Indigenous Wild Horses in America — Yet More Links to the Truth

25 Feb

“The notion that nothing else is left to find, or discover, in archeology and paleontology research, is and remains ridiculous.  What we do have are challenges, daily, at locating and cataloging finds, and disseminating this information to the general public; which, requires them to understand the aspect that history does change, and is in continuous “motion of change” due to 80% of our history is yet to be found, then confirmed.”  — Anonymous Paleontologist

Interesting to us as horse people, we find those who tracked the spread of European Language, can be, ironically also noted for finding, somewhat, the beginning history of the “domesticated Horse”. Until recently, those descendants of goat and sheep herders who formed the Yamnaya culture in the steppes of today’s Ukraine and western Russia about 5,000 years ago, were thought to have domesticated the horse. . .

This information led us down the road of confusion in the actual matters of Horse History. It is believed they rode the subdued animal, as they spread southeast, which also brought the Indo-European group of languages to Anatolia (a vast region mostly in today’s Turkey), which is not of our concern here as much as the horse, and horses existing and domesticated before this situation.  Theories arose from this, and too many questions developed that required answers.

As archeology changes our world with new discoveries and bone piles/civilization finds, among other research and discoveries due to new findings, the landscape remains in a constant flux of “finds” and history updates.  Theories based upon “finds” develops, and in this case scenario we find a completely different type of nomad, and a different horse link. This particular nomad tribe, a smaller group named the Botai, who about 500 years earlier east of the Yamnaya, in Kazakhstan – in reality, domesticated the horse before the Yamnaya.  With further insight, we can correlate this news with previous “finds” and understand we may be looking at the relationship of these recently discovered horses to our wild horses of today — even though, this situation sparks questions left unanswered, we can lace-together previous discoveries and to actually understand how all of these links fit together.

What is neglected in this particular “find” is that the horses were wild, before being domesticated; thereby, the theory of wild horses non-existent today is simply in error, and no longer credible. — and at that time, as other dissociated evidence from other “finds” in the Americas, lends new credibility to the horse existing there after the Plesticine Era (as we find more bones from the Plesticine Era horses in Washington, Oregon, and Utah), and the pieces of the puzzle of horse history start to come together, better than before, and with more details.

As things do happen in research and archeological digs, when one door opens many more open as well, we discover genetic analyses of the Botai led to startling conclusions about the origin of today’s horses. History changes again.  The “Old Guard” sneering and shaking in their boots of conservative mind-sets, once again grow uncomfortable at the younger upstarts, or those who do change our history, and with evidence to back it up entirely.

The Eurasian steppe is a vast grassland stretching 8,000 kilometers (about 5,000 miles), from Hungary and Ukraine in the west through Kazakhstan to Mongolia and China in the east, and into Siberia (and just what we needed to know — confirmed — a missing link). The Botai lived in what is now Kazakhstan, from about 5,700 years to 5,100 years ago.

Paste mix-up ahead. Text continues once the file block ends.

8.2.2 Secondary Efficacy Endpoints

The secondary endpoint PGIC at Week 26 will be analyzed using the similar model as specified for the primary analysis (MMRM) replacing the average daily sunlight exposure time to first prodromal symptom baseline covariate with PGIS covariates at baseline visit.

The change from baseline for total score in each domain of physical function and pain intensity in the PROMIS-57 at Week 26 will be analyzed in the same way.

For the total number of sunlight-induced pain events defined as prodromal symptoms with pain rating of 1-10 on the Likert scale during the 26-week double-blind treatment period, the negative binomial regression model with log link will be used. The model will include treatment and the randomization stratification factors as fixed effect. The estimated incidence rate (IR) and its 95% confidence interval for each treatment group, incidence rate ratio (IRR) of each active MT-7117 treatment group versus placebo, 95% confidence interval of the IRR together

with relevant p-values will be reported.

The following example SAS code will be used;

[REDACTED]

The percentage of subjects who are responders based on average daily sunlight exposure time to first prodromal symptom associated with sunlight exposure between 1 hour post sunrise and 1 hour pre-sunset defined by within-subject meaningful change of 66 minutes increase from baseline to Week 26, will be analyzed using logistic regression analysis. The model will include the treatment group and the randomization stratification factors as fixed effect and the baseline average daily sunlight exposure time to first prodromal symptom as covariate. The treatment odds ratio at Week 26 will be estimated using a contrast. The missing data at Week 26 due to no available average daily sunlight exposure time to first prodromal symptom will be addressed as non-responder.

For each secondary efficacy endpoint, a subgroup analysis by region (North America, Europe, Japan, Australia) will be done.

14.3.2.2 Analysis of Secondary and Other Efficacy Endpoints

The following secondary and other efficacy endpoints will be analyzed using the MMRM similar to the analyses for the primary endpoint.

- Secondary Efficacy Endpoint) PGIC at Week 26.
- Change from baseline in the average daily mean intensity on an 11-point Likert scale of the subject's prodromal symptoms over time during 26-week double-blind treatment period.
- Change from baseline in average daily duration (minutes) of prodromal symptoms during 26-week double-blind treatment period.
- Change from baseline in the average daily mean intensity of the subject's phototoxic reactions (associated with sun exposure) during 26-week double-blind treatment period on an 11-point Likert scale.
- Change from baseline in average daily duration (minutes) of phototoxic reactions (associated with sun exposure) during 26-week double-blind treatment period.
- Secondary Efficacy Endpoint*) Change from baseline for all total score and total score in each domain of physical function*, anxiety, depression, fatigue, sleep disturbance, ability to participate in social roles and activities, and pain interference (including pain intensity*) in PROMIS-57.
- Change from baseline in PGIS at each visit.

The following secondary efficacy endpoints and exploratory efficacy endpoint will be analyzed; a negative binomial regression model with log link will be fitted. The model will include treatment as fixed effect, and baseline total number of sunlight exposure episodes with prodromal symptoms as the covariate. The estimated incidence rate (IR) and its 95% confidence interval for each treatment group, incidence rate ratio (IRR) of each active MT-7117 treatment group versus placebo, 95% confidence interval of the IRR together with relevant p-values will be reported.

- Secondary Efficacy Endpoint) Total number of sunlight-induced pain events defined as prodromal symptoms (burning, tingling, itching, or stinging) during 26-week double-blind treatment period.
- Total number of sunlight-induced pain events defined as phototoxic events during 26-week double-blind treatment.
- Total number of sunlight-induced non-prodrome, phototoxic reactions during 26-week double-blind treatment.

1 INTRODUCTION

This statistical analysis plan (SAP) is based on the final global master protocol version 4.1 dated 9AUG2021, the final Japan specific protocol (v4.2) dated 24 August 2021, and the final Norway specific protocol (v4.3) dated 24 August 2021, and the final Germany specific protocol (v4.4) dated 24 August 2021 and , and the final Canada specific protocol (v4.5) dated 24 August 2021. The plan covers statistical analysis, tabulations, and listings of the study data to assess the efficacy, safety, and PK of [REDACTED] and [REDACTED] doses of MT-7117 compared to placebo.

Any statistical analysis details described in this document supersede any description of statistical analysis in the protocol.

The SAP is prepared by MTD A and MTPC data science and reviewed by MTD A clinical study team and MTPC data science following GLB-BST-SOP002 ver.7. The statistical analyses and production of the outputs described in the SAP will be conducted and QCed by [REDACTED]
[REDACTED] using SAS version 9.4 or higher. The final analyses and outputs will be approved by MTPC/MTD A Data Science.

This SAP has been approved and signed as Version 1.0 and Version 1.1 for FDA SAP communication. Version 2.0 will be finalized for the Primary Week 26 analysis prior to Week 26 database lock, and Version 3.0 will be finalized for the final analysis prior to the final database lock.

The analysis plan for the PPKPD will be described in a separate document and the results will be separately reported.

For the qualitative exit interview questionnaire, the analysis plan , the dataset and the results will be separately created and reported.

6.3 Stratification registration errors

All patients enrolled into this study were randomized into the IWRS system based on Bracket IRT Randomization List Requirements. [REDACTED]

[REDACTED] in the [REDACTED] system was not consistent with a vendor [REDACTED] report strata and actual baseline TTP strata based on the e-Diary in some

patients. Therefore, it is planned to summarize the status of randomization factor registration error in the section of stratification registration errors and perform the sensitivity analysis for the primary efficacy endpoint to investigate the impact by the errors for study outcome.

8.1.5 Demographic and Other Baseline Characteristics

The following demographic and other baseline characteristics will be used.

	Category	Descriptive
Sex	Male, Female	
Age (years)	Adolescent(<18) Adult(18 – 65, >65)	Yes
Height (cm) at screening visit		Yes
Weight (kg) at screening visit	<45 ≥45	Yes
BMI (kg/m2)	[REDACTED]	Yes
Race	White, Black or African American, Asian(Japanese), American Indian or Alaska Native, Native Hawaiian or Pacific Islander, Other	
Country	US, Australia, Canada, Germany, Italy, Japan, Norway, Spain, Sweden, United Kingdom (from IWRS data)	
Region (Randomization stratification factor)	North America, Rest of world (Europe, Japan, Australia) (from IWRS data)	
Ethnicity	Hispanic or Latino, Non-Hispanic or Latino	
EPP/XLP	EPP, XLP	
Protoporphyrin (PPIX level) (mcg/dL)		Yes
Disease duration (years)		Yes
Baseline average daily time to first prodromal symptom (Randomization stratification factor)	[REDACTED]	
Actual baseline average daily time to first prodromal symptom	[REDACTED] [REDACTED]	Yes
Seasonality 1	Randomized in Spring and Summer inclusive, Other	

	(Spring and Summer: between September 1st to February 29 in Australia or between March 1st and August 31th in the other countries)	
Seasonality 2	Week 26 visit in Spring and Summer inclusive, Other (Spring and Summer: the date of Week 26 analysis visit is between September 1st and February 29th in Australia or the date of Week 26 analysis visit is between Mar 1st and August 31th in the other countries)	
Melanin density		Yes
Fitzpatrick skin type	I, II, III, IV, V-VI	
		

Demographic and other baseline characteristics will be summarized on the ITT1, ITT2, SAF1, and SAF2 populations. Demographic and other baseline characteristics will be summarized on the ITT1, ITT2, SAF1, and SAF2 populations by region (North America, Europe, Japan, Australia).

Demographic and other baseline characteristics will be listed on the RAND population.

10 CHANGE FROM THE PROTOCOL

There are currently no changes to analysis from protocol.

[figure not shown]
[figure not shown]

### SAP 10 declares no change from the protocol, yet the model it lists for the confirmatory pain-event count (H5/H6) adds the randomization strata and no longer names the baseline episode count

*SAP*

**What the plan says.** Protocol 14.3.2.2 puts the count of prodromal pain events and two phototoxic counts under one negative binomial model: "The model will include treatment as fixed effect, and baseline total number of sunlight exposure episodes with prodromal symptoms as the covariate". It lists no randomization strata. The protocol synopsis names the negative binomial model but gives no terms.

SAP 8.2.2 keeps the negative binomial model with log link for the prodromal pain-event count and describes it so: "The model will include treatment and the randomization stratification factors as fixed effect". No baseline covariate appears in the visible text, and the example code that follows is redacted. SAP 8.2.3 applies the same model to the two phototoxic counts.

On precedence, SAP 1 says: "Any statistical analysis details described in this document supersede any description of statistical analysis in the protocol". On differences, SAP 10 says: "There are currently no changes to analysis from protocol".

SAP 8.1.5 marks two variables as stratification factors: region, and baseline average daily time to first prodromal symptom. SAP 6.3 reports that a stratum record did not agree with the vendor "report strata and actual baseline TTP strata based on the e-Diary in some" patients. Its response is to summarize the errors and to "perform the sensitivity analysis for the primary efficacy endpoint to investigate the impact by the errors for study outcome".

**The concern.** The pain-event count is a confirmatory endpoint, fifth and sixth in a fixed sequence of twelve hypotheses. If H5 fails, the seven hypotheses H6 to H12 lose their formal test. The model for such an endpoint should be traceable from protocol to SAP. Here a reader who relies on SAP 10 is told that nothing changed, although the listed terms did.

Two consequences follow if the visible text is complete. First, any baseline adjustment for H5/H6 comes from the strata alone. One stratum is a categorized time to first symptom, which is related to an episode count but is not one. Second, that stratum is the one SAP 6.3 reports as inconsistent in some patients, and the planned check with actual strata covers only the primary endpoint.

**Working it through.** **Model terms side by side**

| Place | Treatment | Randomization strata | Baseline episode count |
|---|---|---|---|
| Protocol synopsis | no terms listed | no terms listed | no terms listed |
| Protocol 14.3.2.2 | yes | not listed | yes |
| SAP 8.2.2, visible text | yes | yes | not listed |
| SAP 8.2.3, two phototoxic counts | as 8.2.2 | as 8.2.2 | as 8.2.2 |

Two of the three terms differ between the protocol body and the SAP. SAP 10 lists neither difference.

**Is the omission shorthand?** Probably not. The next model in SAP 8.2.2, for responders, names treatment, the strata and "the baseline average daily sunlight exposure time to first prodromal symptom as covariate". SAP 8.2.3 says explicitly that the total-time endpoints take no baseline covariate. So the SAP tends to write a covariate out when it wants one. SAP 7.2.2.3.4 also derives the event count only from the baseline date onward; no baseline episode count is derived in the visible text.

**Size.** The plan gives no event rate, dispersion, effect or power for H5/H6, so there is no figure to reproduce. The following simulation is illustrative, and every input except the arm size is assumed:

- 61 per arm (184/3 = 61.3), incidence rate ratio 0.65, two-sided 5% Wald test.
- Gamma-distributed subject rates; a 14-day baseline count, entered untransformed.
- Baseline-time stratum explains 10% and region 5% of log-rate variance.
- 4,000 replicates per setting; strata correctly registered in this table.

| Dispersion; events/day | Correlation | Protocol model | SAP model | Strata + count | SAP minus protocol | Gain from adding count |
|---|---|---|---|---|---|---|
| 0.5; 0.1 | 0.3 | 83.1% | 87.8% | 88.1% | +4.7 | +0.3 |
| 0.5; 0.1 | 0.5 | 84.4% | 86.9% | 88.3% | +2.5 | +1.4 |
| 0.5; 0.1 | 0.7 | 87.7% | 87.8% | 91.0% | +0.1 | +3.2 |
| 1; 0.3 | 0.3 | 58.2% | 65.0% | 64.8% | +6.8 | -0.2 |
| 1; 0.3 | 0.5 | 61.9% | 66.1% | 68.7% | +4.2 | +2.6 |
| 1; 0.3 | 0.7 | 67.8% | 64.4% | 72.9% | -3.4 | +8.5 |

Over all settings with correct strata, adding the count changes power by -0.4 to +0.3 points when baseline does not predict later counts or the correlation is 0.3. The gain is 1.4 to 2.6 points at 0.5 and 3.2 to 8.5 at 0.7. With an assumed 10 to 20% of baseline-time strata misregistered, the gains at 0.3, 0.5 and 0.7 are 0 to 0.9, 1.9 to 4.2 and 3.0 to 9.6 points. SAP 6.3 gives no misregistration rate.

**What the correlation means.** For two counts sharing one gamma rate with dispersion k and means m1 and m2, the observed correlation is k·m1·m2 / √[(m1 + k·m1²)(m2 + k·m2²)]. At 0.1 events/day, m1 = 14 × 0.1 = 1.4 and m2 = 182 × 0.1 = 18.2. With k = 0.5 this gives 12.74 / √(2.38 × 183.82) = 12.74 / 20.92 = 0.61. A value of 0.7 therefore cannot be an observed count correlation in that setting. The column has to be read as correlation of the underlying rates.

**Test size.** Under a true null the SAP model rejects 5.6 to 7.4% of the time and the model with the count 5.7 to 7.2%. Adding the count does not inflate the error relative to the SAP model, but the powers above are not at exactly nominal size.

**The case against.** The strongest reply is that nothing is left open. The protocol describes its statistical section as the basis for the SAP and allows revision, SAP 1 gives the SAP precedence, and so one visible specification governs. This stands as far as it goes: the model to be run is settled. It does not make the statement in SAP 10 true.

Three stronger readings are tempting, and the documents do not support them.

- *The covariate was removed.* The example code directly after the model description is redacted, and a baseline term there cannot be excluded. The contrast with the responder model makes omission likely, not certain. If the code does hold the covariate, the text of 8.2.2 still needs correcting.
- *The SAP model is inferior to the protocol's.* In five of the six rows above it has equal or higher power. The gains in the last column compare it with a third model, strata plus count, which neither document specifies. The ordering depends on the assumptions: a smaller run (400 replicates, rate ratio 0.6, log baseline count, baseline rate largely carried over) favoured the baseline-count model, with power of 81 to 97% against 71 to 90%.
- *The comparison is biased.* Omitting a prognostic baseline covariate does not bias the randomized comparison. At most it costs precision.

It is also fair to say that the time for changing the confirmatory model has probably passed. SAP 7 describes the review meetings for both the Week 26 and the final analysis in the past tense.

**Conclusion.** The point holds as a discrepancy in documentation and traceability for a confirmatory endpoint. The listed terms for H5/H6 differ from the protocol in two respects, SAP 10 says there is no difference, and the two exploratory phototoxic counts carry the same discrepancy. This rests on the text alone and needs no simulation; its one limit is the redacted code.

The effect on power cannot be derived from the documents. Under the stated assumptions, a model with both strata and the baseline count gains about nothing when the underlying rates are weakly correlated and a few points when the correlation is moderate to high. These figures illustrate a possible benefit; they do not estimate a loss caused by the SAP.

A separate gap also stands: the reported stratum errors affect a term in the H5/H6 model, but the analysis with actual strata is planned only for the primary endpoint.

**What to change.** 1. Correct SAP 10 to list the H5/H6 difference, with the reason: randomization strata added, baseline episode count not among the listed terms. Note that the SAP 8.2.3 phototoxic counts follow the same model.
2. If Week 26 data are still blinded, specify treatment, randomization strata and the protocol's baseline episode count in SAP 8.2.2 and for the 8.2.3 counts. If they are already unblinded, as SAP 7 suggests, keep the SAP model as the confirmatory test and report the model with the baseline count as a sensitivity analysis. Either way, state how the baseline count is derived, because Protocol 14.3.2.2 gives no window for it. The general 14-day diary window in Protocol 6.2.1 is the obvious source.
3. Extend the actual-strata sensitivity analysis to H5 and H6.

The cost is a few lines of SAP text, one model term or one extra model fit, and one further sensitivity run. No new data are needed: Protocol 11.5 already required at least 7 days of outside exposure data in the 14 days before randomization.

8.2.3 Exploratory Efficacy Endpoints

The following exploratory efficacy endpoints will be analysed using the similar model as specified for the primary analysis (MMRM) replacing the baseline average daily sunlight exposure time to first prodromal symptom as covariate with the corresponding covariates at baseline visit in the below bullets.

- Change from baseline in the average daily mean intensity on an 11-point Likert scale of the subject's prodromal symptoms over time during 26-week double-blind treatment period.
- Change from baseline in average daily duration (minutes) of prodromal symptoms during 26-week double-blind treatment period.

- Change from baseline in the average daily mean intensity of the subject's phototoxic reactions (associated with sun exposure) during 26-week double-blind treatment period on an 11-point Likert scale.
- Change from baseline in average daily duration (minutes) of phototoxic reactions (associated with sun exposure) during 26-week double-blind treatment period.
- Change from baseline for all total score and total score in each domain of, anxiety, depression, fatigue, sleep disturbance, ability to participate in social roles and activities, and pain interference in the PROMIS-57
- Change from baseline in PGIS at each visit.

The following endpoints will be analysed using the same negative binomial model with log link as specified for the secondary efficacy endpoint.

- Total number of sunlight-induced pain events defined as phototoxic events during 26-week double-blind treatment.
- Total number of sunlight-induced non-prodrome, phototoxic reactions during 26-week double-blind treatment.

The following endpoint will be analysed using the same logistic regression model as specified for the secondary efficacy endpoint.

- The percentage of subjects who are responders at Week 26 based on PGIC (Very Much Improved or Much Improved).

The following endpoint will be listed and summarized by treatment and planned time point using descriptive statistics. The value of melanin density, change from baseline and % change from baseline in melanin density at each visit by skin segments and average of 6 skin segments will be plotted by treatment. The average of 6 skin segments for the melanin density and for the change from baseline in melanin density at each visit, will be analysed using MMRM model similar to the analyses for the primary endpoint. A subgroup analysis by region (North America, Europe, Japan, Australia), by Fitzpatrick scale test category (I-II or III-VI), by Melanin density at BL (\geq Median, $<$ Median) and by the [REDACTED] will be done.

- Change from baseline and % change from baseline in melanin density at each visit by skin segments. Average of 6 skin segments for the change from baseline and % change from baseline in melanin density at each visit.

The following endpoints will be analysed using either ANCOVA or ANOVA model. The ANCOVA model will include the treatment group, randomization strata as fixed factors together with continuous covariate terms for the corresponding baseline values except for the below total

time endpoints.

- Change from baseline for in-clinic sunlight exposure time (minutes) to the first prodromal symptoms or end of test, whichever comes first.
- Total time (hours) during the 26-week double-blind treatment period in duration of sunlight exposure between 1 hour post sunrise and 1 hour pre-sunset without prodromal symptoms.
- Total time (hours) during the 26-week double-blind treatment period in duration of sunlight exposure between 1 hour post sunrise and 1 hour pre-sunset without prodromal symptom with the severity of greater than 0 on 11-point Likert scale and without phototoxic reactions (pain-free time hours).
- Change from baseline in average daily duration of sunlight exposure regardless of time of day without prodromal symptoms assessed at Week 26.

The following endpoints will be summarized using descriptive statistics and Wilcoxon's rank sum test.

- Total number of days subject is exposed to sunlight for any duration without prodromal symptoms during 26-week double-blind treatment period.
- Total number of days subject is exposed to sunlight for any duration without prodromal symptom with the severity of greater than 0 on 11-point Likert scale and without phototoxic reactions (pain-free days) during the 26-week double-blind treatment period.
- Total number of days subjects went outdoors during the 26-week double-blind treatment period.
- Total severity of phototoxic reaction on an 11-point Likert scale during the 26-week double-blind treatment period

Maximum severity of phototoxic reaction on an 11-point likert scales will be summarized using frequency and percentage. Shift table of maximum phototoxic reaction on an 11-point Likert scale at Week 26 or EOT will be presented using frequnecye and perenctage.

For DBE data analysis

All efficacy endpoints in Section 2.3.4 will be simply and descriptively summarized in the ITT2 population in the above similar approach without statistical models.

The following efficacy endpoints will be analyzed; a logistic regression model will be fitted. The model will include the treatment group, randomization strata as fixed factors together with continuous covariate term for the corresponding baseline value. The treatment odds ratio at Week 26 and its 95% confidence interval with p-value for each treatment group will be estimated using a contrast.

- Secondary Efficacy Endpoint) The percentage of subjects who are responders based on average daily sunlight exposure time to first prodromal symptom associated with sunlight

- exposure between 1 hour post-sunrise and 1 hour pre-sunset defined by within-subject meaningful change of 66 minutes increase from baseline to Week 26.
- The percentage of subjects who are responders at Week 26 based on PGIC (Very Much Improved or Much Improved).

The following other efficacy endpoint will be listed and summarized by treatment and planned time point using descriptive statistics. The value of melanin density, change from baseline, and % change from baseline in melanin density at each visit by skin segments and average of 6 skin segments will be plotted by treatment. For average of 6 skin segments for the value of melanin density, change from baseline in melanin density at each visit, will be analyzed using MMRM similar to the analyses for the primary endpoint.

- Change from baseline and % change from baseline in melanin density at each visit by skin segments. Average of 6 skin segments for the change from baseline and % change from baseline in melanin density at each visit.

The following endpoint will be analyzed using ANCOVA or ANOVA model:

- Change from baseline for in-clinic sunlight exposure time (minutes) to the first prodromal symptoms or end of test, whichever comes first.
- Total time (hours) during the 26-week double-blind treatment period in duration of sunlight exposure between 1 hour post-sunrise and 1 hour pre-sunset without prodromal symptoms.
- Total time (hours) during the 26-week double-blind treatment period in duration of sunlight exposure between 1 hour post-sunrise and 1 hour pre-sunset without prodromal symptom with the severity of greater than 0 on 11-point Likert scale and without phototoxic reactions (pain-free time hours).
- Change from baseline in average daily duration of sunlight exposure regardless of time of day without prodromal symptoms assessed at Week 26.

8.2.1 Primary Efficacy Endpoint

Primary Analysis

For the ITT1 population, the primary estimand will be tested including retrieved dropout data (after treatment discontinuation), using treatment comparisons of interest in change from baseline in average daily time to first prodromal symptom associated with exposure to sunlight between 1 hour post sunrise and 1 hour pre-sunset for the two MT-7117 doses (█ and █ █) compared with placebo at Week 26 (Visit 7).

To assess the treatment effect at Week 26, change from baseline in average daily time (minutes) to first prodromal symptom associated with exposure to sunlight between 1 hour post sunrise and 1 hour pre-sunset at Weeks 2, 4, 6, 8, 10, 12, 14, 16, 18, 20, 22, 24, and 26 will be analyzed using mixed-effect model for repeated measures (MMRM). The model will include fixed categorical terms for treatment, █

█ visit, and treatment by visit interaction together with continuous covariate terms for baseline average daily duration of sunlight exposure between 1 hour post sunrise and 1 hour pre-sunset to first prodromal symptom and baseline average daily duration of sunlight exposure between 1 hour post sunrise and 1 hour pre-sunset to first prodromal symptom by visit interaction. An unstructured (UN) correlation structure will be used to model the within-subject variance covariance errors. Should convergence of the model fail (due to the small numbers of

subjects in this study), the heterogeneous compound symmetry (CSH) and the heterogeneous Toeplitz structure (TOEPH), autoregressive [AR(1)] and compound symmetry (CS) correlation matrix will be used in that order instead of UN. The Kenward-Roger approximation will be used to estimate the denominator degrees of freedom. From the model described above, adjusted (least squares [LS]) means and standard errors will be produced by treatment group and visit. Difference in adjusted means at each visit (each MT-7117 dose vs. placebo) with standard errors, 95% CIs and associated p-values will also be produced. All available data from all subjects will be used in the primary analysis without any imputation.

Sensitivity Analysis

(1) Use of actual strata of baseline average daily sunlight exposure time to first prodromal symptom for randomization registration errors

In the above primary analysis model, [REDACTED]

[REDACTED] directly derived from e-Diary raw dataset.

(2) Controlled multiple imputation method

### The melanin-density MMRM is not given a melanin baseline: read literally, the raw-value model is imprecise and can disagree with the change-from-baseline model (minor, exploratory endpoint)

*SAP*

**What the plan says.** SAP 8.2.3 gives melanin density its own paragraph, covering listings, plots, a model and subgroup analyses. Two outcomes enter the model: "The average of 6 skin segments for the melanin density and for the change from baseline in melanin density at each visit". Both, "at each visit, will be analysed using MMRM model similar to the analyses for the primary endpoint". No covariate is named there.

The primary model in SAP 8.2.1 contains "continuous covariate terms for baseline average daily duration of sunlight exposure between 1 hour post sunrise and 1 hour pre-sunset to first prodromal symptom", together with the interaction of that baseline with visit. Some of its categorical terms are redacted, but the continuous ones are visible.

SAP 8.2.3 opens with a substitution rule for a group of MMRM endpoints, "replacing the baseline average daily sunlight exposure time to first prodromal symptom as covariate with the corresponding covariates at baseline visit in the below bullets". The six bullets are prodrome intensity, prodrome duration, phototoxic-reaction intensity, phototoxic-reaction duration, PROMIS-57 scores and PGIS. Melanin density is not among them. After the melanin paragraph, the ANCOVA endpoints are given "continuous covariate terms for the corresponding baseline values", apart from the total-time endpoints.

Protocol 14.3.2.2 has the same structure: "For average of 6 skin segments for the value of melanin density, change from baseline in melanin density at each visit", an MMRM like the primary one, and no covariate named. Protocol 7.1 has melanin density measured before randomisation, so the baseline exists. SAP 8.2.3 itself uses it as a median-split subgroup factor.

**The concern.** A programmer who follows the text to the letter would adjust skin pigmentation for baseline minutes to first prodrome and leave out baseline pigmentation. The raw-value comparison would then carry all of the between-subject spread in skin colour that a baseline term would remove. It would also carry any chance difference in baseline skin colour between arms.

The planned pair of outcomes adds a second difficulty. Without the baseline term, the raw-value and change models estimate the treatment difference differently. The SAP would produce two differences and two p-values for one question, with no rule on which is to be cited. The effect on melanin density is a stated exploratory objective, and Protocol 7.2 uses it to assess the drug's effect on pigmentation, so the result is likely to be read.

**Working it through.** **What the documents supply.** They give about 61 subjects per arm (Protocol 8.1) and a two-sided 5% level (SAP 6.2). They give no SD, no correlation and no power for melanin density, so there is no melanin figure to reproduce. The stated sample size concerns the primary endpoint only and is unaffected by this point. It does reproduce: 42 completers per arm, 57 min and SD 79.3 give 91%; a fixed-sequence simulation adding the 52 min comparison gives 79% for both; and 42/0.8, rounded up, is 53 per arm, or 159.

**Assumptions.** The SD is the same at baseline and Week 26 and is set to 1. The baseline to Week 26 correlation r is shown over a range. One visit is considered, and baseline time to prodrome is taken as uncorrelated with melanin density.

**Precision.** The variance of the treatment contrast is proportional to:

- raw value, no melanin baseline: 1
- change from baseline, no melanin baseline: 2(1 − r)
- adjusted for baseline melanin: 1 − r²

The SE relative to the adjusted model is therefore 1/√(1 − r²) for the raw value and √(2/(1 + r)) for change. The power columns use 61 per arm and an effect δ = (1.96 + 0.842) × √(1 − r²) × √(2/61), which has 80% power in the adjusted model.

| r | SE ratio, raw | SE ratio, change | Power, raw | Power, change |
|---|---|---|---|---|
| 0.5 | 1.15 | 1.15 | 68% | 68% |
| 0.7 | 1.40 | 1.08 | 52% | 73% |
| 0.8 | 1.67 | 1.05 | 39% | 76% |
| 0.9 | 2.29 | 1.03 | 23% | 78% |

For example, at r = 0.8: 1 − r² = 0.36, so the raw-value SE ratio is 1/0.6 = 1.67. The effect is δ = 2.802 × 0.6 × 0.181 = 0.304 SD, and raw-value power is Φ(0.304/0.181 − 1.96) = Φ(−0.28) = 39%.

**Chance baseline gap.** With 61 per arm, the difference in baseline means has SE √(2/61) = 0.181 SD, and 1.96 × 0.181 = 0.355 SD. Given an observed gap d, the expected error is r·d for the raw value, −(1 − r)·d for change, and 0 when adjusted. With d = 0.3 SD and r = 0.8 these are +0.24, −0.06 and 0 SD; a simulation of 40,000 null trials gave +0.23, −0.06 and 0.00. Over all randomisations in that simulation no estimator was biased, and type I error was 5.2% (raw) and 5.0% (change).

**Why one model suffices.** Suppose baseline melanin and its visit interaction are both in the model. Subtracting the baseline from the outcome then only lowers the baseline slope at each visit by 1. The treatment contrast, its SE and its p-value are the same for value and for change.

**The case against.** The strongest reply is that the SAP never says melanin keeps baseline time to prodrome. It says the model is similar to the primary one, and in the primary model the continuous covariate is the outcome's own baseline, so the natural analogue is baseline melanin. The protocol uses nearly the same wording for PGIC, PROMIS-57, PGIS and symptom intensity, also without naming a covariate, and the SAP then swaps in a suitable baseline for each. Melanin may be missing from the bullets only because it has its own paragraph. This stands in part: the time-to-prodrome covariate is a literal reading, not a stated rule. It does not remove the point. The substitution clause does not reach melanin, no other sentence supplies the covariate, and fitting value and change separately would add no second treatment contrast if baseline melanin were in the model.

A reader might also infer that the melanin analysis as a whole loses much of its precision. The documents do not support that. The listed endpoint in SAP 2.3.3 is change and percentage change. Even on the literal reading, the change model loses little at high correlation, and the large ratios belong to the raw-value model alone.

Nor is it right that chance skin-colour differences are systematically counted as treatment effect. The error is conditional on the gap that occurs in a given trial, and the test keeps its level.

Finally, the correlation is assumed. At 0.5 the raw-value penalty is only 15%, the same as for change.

It is among the Botai that archaeologists located the oldest evidence of horse domestication (found so far, at least): Pottery with traces of mares’ milk, and horse teeth that seem worn down by bits.  No evidence existed at this find as to where the horses come from, rounded up from where, then to domesticate; thereby, according to them, the horses just showed-up and ready to be ridden– and thereby, the problem of horse history done by non-horse people — as they did not just show up and were domesticated.  Now we begin to understand the principle of why theories exist — and when based upon evidence, we can also postulate these theories very accurately — and define them accordingly.

Wild horses Genetics and DNA

Genetic analysis of Botai horse-remains, and what was thought to be the only surviving wild horse – the so-called wild Przewalksis – by the French National Center for Scientific Research and Université Toulouse III–Paul Sabatier, resulted in some unexpected findings.

  1. Unexpected finding is that the “only wild horse still existing,” the wild Przewalski, is not actually wild. It can be theoretically sound, and descended from the Botai horses, which many suppose were wild, or is it a separate horse entirely? more info needed here;


  1. Unexpected finding is that the Botai did not domesticate the Przewalski, but did domesticate some other unknown wild horse (linguistics and language their specialty and not horses). This unknown animal could be the forefather of the Przewalksi, but for now separate, so their un-knowledgable theory goes, based on their lack of previous history of horses — we see it often, and is simply not that unusual;


  1. Unexpected finding is that none of today’s horses are descended from the Przewalksi, but from the Botai descendants, and confirmation links exist, through Siberia, Alaska, British Columbia, and the America’s;


  1. Final unexpected conclusion is that the horse was domesticated not once but twice. That’s according to the molecular biologist from the Natural History Museum in Denmark. . .